BULLETIN: Zeek Receiver Says ‘Large Sums . . . May Have Been Transferred By Net Winners To Other Entities In Order To Hide Or Shelter Those Assets’

breakingnews72BULLETIN: (UPDATED 2:34 P.M. ET U.S.A.) The court-appointed receiver in the Zeek Rewards Ponzi scheme case has advised a federal judge that he “has obtained information indicating that large sums of Receivership Assets may have been transferred by net winners to other entities in order to hide or shelter those assets.”

The dramatic assertion by receiver Kenneth D. Bell that Zeek winners may have hidden cash appeared in a motion to Senior U.S. District Judge Graham C. Mullen to compel certain alleged Zeek “winners” to produce documents in advance of anticipated clawback actions.

Bell’s move may send shudders across the HYIP sphere because it signals an effort to unmask bids by willfully blind hucksters and professional Ponzi players — known derisively as “pimps” — to benefit from serial scamming on a national and international scale. It is known, for instance, that some Zeek participants also pitched AdSurfDaily, which the U.S. Secret Service described in 2008 — at least two years before the launch of Zeek — as an international Ponzi scheme that had gathered tens of millions of dollars.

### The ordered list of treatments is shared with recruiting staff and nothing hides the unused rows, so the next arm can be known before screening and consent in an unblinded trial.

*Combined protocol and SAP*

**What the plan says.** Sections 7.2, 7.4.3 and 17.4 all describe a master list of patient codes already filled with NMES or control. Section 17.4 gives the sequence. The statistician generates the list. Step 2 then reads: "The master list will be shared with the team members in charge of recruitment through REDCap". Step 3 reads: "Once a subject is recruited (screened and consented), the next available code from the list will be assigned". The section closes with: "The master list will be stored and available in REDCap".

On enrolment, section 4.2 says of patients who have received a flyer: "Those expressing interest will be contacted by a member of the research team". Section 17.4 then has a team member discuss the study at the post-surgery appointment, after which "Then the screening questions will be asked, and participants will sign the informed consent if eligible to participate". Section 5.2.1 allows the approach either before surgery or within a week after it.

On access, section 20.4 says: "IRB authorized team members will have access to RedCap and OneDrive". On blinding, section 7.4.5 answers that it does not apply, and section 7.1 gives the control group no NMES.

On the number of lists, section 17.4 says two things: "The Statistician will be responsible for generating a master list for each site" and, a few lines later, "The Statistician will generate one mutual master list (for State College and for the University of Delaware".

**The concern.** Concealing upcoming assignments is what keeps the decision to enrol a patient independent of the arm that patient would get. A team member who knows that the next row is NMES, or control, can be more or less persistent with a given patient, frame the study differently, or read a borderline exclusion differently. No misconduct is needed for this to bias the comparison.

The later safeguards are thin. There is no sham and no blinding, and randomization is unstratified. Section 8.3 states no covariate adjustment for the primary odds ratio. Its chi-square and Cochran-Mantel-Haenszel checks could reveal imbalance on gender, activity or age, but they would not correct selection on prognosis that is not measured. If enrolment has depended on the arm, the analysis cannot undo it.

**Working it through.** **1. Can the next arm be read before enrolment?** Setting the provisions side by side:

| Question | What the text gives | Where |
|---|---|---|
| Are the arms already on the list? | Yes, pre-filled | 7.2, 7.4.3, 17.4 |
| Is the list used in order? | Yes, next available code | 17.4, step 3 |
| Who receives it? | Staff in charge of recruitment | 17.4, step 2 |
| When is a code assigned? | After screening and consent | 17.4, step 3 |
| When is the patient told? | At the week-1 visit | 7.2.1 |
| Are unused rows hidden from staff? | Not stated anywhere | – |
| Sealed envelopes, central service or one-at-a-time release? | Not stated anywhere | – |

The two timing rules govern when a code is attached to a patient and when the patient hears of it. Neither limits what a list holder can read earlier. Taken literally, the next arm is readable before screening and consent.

ASD operator Andy Bowdoin pleaded guilty to wire fraud in May. In August, he was sentenced to 78 months in federal prison.

HYIP schemes thrive in part because serial scammers race from scheme to scheme to scheme while turning blind eyes to obvious markers of fraud, including purported returns that dwarf the marketplace and are unusually consistent. Zeek planted the seed that it provided a daily return of between 1 percent and 2 percent. In August, the SEC said Zeek’s payout “consistently has averaged approximately 1.5% per day.”

Zeek operator Paul R. Burks, the SEC charged, “unilaterally and arbitrarily” determined the daily dividend rate to give “investors the false impression that the business is profitable.”

In 2009, the U.S. Secret Service effectively accused Bowdoin of doing the same thing. ASD purported to pay 1 percent a day. In August 2012, the Secret Service said it also was investigating Zeek. Court filings in the ASD case show that some members of ASD established entities through which to receive proceeds from ASD. One was described as a “ministry of giving,” for instance. Another was described as a nonprofit religious entity.

The Secret Service described ASD as a “criminal enterprise” that directed tainted proceeds potentially to thousands and thousands of participants while scamming the very people it purported to be helping earn money through its 1-percent-a-day revenue-sharing “program.”

Zeek also described itself as a revenue-sharing program and, like ASD, preemptively denied that anything untoward was occurring. Burks did not contest the SEC’s case against his firm, neither admitting nor denying wrongdoing. ASD’s Bowdoin eventually acknowledged that he was at the helm of a massive Ponzi scheme and that ASD had never operated lawfully from its inception in 2006 through it collapse in 2008.